• 40 C.  (1858 - Narrow "0" - Sc. #11a) - Blue (not shown).



The five definitive Italian States stamps for the Provisional Government of Parma shown above were issued on August 27, 1859.  The stamps are typographed on unwatermarked paper, and they are imperforate.  They were printed in sheets of 60 stamps.

The Scott catalog attributes are as follows.

  • 05 C.  (1859 - Sc. #12) - Yellow Green, Blue Green.
  • 10 C.  (1859 - Sc. #13) - Brown, Deep Brown.
  • 20 C.  (1859 - Sc. #14) - Pale Blue, Deep Blue.
  • 40 C.  (1859 - Sc. #15) - Red, Brown Red.
  • 80 C.  (1859 - Sc. #16) - Olive Yellow, Orange Yellow, Orange Bister.



The illustration shown above, from the
Serrane Guide, features the major attributes of the original stamps of the 1857 issues and of the 1859 issues. 

Deceptive and dangerous forgeries exist for both of these groups of stamps. 
All of the forgeries are lithographed.  Having reference examples of the original stamps is a great advantage in eliminating the forgeries.



The two newspaper tax Italian States stamps for the Duchy of Parma shown above were issued in 1853These stamps have the same characteristics of the later definitive provisional government stamps of 1859, with the exception that they are printed on normal tinted paper.

The Scott catalog attributes are as follows.

  • 06 C.  (1853 - Sc. #PR1) - Black on Rose.
  • 09 C.  (1853 - Sc. #PR2) - Black on Blue.

These stamps were produced on thin, semi-transparent tinted paper in 1857, but they were never officially issued, and they were never used.  Unused examples (Sc. #PR1a, PR2a) are available, and they are not expensive.

The Italian States stamps of Parma were replaced by those of the Kingdom of Sardinia during February 1860.





Collecting the Italian States stamps of Parma can become a rather expensive venture.  In the 2017 Scott Standard Postage Stamp Catalogue, depending on the variety, the prices can range from under one-hundred dollars to over one-hundred-thousand dollars.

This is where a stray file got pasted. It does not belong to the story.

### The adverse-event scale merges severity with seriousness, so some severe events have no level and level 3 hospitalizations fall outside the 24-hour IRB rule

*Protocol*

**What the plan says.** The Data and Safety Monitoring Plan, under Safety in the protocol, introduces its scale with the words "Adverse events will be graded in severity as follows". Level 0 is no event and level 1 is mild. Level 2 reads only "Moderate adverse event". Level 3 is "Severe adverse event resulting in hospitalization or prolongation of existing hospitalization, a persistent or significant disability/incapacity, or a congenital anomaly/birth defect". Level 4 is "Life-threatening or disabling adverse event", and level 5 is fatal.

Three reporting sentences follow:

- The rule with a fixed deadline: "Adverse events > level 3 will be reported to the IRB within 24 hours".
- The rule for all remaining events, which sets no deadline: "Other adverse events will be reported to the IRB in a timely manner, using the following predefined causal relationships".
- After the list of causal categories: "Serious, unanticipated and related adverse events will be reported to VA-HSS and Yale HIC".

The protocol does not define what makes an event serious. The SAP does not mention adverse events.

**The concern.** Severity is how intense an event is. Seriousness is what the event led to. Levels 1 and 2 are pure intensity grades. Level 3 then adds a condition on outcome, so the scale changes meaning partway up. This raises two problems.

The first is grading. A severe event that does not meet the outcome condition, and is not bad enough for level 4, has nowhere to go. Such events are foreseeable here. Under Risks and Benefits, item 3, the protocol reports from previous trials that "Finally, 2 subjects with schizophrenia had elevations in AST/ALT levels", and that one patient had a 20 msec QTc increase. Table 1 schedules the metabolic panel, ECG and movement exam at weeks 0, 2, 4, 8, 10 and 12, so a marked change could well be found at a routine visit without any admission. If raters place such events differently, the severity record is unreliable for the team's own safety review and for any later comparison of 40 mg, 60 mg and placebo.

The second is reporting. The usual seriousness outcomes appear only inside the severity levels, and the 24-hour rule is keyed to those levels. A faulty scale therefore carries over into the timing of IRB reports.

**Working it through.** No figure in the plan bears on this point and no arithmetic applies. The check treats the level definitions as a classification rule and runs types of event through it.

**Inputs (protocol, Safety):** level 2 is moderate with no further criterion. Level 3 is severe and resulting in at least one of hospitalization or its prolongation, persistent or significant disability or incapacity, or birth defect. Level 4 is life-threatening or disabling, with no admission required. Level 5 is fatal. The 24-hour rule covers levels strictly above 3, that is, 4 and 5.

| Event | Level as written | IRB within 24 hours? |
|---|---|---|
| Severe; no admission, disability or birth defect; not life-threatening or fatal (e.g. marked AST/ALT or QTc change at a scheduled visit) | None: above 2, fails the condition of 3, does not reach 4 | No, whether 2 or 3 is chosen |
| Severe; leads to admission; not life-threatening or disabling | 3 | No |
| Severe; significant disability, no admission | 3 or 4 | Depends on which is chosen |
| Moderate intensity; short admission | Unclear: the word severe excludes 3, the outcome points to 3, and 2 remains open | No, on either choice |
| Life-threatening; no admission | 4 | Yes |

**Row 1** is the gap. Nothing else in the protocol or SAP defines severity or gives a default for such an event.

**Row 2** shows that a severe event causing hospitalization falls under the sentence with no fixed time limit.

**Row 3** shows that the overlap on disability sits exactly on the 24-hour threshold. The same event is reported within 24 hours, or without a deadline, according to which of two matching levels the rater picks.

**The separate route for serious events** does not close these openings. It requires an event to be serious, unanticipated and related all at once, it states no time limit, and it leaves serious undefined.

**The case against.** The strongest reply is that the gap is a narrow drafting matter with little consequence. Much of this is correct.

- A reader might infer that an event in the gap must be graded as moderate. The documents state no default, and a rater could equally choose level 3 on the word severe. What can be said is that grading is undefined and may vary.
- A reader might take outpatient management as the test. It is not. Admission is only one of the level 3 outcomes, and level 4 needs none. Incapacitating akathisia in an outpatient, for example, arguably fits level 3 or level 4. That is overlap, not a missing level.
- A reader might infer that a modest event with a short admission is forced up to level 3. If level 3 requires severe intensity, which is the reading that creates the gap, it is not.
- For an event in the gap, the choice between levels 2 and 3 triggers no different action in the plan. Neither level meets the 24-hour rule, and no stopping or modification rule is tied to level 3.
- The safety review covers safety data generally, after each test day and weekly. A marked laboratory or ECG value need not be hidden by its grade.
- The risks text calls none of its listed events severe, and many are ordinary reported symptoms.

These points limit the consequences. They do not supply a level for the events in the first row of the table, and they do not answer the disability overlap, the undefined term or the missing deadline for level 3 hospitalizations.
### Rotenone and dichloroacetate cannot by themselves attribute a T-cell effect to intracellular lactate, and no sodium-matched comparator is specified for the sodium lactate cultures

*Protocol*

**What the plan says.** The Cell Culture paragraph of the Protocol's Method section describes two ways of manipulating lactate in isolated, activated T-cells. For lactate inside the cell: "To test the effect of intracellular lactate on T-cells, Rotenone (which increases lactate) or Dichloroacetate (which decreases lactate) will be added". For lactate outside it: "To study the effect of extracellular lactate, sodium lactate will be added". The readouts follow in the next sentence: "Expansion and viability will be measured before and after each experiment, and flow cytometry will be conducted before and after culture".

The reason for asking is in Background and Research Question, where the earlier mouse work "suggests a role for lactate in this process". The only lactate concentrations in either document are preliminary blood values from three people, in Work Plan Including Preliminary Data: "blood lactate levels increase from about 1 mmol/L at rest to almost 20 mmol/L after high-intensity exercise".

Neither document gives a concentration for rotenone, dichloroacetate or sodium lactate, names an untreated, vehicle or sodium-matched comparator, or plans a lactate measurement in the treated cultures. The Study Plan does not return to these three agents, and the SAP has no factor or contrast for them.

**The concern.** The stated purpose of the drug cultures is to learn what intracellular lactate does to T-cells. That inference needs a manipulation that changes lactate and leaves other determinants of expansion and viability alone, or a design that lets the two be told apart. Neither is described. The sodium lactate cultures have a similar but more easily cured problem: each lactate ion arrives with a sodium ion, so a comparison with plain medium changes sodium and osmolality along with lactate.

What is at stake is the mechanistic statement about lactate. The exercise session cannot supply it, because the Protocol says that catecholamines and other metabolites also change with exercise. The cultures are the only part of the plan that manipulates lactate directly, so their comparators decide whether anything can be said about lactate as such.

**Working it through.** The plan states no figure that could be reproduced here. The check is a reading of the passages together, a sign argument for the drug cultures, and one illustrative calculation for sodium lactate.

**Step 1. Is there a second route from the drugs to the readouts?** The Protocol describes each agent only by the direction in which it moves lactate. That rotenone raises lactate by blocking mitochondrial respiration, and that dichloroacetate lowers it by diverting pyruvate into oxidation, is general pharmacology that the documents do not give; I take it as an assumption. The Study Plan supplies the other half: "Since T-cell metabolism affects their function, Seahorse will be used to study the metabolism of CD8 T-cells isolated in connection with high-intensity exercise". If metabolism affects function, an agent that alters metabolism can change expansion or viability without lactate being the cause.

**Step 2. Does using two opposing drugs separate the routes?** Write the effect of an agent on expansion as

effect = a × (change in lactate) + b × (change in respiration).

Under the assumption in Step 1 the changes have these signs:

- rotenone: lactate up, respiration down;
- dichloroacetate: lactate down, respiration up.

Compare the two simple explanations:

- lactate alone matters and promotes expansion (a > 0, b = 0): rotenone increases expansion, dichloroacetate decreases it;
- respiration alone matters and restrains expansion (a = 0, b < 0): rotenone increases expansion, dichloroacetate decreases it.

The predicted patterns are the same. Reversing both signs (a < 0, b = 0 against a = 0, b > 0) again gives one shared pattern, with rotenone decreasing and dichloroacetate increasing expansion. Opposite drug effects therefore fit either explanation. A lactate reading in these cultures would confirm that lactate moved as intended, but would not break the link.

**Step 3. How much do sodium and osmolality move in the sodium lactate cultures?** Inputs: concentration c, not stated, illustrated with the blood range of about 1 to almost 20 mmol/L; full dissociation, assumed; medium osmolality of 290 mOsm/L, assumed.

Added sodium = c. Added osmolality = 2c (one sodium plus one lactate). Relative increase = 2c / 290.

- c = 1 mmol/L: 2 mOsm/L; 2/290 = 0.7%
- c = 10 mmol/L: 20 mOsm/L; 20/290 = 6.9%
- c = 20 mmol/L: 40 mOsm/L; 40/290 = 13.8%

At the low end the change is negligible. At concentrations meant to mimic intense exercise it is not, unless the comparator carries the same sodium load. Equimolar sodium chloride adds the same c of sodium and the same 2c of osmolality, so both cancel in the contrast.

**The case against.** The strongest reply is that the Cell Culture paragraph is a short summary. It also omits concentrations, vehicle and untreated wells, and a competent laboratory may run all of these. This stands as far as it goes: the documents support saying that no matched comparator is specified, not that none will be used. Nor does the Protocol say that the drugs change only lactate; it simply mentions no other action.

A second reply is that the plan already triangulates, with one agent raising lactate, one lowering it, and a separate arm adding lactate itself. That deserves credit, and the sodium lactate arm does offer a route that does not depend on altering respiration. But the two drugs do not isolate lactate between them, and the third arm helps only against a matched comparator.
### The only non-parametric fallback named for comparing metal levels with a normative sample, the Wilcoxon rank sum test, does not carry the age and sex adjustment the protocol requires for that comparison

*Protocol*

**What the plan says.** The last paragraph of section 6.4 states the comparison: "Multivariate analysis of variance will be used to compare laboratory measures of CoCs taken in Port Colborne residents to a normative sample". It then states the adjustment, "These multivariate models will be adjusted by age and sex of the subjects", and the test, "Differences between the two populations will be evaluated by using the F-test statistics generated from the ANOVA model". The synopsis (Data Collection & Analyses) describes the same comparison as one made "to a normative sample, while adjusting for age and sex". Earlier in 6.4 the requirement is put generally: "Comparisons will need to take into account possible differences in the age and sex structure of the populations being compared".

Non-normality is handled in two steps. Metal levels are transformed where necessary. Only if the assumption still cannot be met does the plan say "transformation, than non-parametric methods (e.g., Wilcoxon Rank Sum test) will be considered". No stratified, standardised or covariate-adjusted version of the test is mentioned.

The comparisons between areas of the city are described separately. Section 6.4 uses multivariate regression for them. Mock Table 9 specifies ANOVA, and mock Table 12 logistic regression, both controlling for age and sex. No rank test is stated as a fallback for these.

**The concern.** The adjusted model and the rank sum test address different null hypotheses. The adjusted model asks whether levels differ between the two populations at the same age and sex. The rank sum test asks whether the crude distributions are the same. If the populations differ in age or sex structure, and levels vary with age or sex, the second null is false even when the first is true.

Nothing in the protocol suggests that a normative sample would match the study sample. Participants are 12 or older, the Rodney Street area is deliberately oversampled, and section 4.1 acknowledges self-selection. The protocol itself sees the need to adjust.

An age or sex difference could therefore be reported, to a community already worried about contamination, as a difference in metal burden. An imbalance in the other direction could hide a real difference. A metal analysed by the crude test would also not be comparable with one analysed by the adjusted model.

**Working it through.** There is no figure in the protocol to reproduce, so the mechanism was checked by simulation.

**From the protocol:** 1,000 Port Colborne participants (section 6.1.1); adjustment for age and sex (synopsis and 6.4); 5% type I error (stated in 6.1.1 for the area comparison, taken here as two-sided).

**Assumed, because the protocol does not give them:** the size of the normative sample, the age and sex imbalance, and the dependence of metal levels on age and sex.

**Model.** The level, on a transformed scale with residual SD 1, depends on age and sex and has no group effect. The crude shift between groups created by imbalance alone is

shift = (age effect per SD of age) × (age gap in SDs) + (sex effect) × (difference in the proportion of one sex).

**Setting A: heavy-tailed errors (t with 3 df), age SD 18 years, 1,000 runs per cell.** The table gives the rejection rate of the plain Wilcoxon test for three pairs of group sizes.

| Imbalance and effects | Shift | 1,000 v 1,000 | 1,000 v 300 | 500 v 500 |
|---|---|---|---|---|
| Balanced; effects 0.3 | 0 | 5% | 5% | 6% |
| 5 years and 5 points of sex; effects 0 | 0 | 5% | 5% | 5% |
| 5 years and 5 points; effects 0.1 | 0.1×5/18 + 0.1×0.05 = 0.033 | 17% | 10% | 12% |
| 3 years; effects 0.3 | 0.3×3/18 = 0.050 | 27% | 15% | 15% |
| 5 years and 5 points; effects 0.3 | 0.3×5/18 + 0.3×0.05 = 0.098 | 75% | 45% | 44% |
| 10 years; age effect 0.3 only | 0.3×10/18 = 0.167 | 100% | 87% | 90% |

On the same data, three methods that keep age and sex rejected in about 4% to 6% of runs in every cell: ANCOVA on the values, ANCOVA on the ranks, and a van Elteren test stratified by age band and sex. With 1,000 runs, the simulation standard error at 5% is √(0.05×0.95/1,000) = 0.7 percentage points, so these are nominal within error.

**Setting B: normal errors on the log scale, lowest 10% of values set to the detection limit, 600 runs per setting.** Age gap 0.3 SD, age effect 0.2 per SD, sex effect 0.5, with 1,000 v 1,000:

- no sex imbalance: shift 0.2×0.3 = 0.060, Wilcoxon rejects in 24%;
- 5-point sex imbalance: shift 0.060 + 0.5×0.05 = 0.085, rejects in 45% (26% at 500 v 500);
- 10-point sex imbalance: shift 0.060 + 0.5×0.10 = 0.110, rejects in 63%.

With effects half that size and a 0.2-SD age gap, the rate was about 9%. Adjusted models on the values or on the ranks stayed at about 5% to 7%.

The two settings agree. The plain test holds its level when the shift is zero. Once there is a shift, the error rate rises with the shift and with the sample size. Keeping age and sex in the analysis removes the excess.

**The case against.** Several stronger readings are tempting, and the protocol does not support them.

Bearing this in mind, the collector should only buy high-priced stamps that are properly authenticated and / or certified.  If not, they should make sure the seller guarantees the stamp, should they decide to have it authenticated and then find out that it is a forgery.





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Duke Charles III
c. 1849

Lived: 1823-1854
Reigned: 1849-1854

Regent Louise Marie
Duke Robert I
c. 1854
(Robert) Lived: 1848-1907
(Robert) Reigned: 1854-1859


The last two Dukes of Parma and 
Piacenza are shown above.


Duke Charles III reigned for only five years, and his authoritarian policies made him unpopular with many of his subjects.

On March 26, 1854, Charles was fatally stabbed, and he died from his injuries on the evening of March 27, 1854.

Charles' six-year-old son ascended to the ducal throne as Duke Robert I of Parma and Piacenza, and Charles' wife, Louise Marie Thérèse d'Artois, became the Regent of Parma and Piacenza.

Unfortunately for the young duke, he would never reach his majority and become the sovereign ruler of Parma and Piacenza. 

The 1850's were a time of revolution in Italy, which would ultimately culminate in the unification of Italy by the Kingdom of Sardinia.


On September 15, 1859, Duke Robert I was officially deposed, and a provisional government was established.  In December 1859, Parma and Piacenza merged with Modena and Tuscany to form the "United Provinces of Central Italy".  In March 1860, the United Provinces were annexed to the Kingdom of Sardinia.